«Al Jazeera» – Economy:
Crude oil prices have continued to fall for the past two weeks as concerns about improving demand have once again clouded the market.
On July 12, 2022, Brent crude futures fell below $100 a barrel for the first time in three months, supported by the strengthening of the US dollar, apart from the imposition of fresh sanctions to contain the outbreak of the COVID-19 virus in China.
The dollar was at par with the euro for the first time in two decades, while the US dollar index rose to its highest level in 20 years against a basket of other major currencies. OPEC’s limited increase in supplies, as well as a fall in oil prices from the United States, tightened market conditions, while continuing sanctions on Russia contributed to restricting oil flows from the region.
This comes according to Kamco Invest’s report on the performance of global oil markets.
Expectations of a slowdown in global economic growth have had a noticeable impact on oil prices recently. Fears of a recession have prompted hedge fund managers to sell up to 201 million barrels of oil-related derivatives contracts over the past four weeks, according to records released by ICE Futures and the US CFTC. However, derivatives of refined products received strong support due to limited production capacity and low inventory levels.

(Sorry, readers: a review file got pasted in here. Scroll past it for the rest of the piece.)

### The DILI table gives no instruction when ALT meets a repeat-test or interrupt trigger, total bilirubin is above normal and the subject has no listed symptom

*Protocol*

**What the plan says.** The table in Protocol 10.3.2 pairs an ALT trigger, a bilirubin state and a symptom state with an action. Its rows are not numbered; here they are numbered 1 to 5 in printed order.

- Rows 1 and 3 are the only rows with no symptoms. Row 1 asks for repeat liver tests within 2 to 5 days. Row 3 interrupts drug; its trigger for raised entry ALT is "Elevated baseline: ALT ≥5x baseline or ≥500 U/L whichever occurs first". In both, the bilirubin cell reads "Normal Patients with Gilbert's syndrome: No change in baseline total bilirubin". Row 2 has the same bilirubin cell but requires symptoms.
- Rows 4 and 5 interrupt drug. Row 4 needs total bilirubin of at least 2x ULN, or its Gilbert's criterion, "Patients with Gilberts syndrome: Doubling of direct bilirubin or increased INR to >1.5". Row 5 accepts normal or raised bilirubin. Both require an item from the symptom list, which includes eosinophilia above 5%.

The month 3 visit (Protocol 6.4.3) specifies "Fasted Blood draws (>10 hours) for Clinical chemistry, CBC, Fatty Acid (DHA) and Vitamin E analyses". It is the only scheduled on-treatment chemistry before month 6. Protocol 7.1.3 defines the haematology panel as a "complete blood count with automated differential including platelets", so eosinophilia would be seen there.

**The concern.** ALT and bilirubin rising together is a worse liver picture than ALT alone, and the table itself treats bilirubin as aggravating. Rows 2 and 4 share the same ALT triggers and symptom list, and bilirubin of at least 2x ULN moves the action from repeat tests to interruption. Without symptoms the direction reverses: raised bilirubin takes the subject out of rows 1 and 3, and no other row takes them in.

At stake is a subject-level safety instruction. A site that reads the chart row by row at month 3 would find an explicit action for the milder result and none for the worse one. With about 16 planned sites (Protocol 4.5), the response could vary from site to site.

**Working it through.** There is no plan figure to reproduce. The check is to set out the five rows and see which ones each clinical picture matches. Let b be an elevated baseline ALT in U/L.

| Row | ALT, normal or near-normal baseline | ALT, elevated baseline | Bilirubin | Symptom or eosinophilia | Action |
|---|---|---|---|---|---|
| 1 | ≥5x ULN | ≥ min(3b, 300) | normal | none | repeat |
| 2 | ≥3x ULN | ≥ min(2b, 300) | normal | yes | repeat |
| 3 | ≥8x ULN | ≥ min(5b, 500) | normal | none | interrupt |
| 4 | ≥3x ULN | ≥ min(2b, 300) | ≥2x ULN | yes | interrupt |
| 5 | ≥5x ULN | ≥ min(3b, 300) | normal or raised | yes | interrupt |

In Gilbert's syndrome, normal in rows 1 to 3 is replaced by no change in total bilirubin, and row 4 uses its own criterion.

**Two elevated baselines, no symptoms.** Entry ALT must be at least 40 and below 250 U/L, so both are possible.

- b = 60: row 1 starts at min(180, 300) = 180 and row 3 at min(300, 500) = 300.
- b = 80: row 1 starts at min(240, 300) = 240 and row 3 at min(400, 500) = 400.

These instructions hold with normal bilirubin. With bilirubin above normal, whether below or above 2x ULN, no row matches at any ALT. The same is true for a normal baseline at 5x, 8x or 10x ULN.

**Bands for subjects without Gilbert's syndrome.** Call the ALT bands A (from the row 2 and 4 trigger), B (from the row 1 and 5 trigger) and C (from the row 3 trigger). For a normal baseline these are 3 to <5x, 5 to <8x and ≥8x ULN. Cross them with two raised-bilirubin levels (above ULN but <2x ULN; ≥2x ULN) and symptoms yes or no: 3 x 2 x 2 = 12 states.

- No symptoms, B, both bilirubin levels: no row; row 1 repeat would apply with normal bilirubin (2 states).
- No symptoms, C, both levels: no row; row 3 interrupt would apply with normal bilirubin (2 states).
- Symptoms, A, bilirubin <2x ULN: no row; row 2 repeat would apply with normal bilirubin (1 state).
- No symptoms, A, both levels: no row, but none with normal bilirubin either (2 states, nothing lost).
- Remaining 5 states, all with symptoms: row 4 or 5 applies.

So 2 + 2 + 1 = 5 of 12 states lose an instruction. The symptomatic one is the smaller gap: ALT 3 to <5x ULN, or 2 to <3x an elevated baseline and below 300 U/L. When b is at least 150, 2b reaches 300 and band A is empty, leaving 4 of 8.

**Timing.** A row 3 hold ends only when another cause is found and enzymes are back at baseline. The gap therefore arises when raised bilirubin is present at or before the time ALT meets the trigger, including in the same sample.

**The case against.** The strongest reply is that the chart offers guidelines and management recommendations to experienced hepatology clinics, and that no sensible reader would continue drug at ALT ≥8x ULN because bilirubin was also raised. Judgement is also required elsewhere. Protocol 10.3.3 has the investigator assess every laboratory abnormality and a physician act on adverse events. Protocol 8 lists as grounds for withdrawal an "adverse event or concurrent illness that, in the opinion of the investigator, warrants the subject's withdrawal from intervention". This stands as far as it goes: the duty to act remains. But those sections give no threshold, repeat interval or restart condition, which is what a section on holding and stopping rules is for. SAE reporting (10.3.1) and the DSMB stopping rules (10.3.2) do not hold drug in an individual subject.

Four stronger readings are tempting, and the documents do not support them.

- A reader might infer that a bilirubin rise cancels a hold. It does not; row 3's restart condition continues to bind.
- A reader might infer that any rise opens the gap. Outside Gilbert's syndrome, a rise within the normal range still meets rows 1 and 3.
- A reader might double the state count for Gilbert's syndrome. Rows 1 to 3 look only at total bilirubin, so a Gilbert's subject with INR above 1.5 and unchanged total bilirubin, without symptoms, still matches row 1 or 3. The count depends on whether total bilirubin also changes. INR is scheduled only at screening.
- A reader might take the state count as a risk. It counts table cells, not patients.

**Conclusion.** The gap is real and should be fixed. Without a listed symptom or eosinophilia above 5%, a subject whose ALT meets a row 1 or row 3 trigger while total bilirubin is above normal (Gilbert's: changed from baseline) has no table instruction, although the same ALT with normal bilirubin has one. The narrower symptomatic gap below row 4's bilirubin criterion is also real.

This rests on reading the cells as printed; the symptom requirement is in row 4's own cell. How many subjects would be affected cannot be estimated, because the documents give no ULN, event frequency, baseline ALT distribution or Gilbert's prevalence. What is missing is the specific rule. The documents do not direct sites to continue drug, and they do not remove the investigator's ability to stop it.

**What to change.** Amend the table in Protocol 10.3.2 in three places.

At the same time, the inflation rate in the United States rose to its highest level recorded in 41 years at 9.1 percent during the month of June 2022, with interest rates expected to rise sharply in the coming months.
As per reports, most of the increase in inflation rate is attributed to increase in fuel cost which led to increase in inflation rates by 200 basis points during the month. It also prompted the US Energy Information Agency to cut its gasoline demand forecast.
In its latest short-term energy outlook, the US Energy Information Administration lowered its gasoline demand forecast for July 2022 to 9.07 million barrels per day, reflecting the impact of higher fuel prices on the driving season.
On the other hand, the outbreak of the Covid-19 virus again in China has led to the closure of many cities, in addition to severe restrictions in many major cities. The restrictions imposed in the past few months were reflected in the GDP figures for the second quarter of 2022, as it grew by 0.4 percent at the slowest pace since the Corona crisis. It also noted that while the number of cases has increased in other parts of the world, the impact on domestic demand was severe due to the “dynamic zero-covid” policy implemented by China. The shutdown affected China’s oil imports, which hit their lowest level in 4 years during June 2022, with higher oil stocks and lower refinery operating rates.